Dinner at Chaat


-- चार हजार दो सौ और अठारह --

Pretty much all of my evening yesterday went to shopping and, in a last minute decision, going out for dinner in Bellevue.

I stopped at a few stores during my walk home from work: a shop inside Pike Place Market; Target; Bartell Drugs. I found two stocking stuffers and am officially done with my Christmas shopping. There's a couple of friends I would have liked getting a present for but never did, and that's fine -- I don't get them gifts every year. My general rule there is that I just get one if I come across something I feel they should have, but if that doesn't happen, well, I'm not going to get something out of nothing more than obligation. I don't expect anything from them either anyway.

The higher priority for me is Shobhit, of course, and also Ivan -- it was with Tommy the one Christmas he spent living with me as well. I just don't feel right not including someone who actually lives with me, and so both Tommy and Ivan get gifts and their own Christmas stocking -- something that really seemed to make an impression on Tommy for Christmas 2015: he even hung his stocking up on the wall in his bedroom above the head of his bed. This will be the third and final Christmas with Ivan around, and that was always the expectation as of this current stint with him living with us, since even when he first thought he'd be leaving later, he still stated "fall," which makes it before Christmas.

I did have to buy Ivan another new stocking last year, because at the time he first moved out in the beginning of January 2015, I threw away the one I had used for him for Christmas 2014, having no reason whatsoever to think he'd ever live with me again. Life can sure surprise you. So anyway, even though he really doesn't engage with the holiday much at all on his own (he always works, and this year even volunteered to work a 16-hour shift), just as I do with Shobhit, I pull him into my Christmas orbit -- I did in 2014, again in 2016, and one last time in 2017.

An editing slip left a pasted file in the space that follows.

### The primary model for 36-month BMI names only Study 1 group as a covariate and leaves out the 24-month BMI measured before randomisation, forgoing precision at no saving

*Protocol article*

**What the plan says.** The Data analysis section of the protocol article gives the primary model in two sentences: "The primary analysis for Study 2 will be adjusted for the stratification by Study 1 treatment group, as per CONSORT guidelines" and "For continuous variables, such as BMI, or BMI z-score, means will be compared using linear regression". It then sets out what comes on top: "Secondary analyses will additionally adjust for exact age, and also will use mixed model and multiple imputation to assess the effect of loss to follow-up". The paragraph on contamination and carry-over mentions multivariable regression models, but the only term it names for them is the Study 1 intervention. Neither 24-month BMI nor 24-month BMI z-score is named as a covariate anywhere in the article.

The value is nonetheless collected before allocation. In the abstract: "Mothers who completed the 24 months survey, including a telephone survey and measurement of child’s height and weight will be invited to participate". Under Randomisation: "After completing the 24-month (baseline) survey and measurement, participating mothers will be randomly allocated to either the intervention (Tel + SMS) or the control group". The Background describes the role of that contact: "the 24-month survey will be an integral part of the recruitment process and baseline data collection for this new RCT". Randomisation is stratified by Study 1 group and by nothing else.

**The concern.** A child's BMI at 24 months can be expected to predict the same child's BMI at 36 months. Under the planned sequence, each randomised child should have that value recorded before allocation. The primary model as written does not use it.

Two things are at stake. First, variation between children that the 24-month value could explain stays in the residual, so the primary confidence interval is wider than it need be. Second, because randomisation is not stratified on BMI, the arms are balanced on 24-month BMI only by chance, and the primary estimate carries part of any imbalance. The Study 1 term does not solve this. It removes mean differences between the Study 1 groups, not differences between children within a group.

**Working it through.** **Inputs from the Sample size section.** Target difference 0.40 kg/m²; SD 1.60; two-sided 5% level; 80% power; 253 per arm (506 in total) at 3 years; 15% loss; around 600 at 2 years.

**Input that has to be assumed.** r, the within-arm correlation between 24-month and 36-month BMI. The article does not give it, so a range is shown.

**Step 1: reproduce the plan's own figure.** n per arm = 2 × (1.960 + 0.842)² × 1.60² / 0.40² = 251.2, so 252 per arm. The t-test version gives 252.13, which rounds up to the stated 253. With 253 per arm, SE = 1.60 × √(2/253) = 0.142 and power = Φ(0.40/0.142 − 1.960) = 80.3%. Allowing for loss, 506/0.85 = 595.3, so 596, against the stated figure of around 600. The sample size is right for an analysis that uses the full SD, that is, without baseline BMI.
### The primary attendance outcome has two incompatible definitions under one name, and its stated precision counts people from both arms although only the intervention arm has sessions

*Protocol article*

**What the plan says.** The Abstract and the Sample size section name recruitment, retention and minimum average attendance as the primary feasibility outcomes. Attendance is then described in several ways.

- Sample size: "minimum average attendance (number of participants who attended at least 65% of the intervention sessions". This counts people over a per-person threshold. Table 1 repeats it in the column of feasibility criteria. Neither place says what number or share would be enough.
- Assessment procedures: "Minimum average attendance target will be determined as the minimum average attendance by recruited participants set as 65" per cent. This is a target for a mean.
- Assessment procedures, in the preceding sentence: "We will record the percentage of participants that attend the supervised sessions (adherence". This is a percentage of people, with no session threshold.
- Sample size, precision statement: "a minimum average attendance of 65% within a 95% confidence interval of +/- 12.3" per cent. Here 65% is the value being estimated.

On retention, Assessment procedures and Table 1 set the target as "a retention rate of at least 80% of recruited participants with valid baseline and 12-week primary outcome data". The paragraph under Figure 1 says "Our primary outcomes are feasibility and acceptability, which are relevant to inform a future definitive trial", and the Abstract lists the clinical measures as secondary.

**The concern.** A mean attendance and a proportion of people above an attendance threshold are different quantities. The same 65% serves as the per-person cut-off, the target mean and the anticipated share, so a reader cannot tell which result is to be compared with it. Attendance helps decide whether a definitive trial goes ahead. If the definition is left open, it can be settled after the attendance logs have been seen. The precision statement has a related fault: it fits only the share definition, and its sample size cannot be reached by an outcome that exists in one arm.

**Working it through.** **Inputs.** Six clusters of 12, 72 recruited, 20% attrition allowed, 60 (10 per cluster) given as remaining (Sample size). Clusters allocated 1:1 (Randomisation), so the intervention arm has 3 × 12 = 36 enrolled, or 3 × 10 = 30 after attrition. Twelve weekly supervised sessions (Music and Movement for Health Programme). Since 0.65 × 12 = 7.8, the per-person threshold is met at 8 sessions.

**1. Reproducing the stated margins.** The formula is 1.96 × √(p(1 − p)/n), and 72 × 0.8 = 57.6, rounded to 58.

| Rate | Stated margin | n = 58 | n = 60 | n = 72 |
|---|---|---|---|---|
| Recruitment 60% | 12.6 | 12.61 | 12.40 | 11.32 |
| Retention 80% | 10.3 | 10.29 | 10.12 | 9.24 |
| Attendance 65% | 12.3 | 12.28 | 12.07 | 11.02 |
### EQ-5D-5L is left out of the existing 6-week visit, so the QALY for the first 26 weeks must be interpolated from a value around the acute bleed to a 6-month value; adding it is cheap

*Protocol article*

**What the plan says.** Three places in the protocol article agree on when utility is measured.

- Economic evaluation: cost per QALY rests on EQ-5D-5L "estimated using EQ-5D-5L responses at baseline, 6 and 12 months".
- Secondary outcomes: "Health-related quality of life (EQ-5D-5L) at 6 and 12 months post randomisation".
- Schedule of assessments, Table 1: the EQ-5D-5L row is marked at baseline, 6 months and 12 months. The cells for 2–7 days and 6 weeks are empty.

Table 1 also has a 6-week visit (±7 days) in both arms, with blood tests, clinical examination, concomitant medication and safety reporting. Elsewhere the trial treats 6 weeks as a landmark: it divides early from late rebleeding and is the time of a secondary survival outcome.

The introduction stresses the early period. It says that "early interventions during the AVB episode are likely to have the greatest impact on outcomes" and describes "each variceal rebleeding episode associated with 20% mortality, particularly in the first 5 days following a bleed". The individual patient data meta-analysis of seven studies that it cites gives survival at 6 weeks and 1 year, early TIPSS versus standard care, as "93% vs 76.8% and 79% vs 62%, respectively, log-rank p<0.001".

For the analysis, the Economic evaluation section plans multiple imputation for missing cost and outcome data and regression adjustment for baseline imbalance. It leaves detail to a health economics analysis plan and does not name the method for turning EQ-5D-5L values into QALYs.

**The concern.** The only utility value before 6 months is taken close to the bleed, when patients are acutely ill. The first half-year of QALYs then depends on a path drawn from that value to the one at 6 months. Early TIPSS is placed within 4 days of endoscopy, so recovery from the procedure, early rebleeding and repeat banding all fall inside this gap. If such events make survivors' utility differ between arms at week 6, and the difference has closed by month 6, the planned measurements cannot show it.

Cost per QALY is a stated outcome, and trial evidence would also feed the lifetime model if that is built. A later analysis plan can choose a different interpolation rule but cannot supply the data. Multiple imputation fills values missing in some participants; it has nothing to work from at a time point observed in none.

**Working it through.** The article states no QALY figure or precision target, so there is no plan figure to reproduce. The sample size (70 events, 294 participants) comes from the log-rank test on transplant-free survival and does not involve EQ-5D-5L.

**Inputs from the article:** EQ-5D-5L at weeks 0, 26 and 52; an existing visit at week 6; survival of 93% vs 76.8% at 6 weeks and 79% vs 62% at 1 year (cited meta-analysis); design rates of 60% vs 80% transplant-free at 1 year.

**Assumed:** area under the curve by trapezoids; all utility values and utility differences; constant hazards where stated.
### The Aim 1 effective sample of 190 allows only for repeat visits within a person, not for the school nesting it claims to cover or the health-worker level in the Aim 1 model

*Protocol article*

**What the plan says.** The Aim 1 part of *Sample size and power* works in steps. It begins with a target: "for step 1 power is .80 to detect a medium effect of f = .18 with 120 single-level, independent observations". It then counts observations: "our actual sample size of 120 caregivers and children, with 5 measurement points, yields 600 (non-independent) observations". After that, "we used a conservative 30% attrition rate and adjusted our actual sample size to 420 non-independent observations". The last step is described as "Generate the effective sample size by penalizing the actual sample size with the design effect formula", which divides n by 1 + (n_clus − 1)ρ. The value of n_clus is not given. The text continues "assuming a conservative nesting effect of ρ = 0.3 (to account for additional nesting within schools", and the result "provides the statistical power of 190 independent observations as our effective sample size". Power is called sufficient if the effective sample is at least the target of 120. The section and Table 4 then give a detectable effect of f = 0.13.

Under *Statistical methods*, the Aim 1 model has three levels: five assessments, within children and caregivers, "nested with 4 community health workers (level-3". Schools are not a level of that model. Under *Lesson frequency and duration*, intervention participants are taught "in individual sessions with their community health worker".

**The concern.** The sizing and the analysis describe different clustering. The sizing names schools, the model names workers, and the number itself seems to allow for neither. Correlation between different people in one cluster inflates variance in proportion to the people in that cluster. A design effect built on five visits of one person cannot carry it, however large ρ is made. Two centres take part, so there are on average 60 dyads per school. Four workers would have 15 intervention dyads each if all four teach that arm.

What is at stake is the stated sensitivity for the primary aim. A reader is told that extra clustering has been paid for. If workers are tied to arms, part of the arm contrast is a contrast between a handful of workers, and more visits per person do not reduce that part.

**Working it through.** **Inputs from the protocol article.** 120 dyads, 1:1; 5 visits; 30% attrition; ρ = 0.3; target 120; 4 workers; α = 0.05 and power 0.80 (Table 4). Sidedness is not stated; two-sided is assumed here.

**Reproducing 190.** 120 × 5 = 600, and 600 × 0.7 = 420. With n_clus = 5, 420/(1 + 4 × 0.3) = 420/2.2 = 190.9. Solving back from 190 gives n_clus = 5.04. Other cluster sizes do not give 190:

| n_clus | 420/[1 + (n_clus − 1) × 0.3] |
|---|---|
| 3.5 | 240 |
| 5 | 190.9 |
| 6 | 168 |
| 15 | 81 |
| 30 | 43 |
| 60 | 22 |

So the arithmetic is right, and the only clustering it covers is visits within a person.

The two stocking stuffers I got last night were for Shobhit, though. He gets more, obviously -- indeed, the most. And beyond Shobhit and Ivan, the only reliable annual gift giving I do is the calendars, which I make for my parents, siblings, nieces and nephews. Thank God none of my siblings are still having new children -- ten of them is enough (and currently I only give them to nieces and nephews now living on their own, so that excludes Christopher's three boys, and Angel's youngest, Alex). I draw the line at grandnephews and grandnieces. Of course they are all still very little, but they won't always be -- but they aren't likely to care as much about these things fifteen years from now anyway. In any case, those kids have plenty from their parents and grandparents anyway.

The calendar thing really has turned out well -- I don't ever have to fret about what to get those people for Christmas, and by and large they seem to love them and look forward to them every year. I've really carved out a nice and workable tradition for myself there. This is the eleventh year I've made them -- and actually the twelfth year since I started them, because I skipped 2012 (for Christmas 2011) in lieu of the "In Memoriam" collection of home videos with Grandma McQuilkin that I made in the wake of her passing in late 2011. I can hardly believe it's been six years now since that happened. Also? People were openly disappointed, even though I had made that video instead, that they didn't get a calendar that year. I shan't make that mistake again!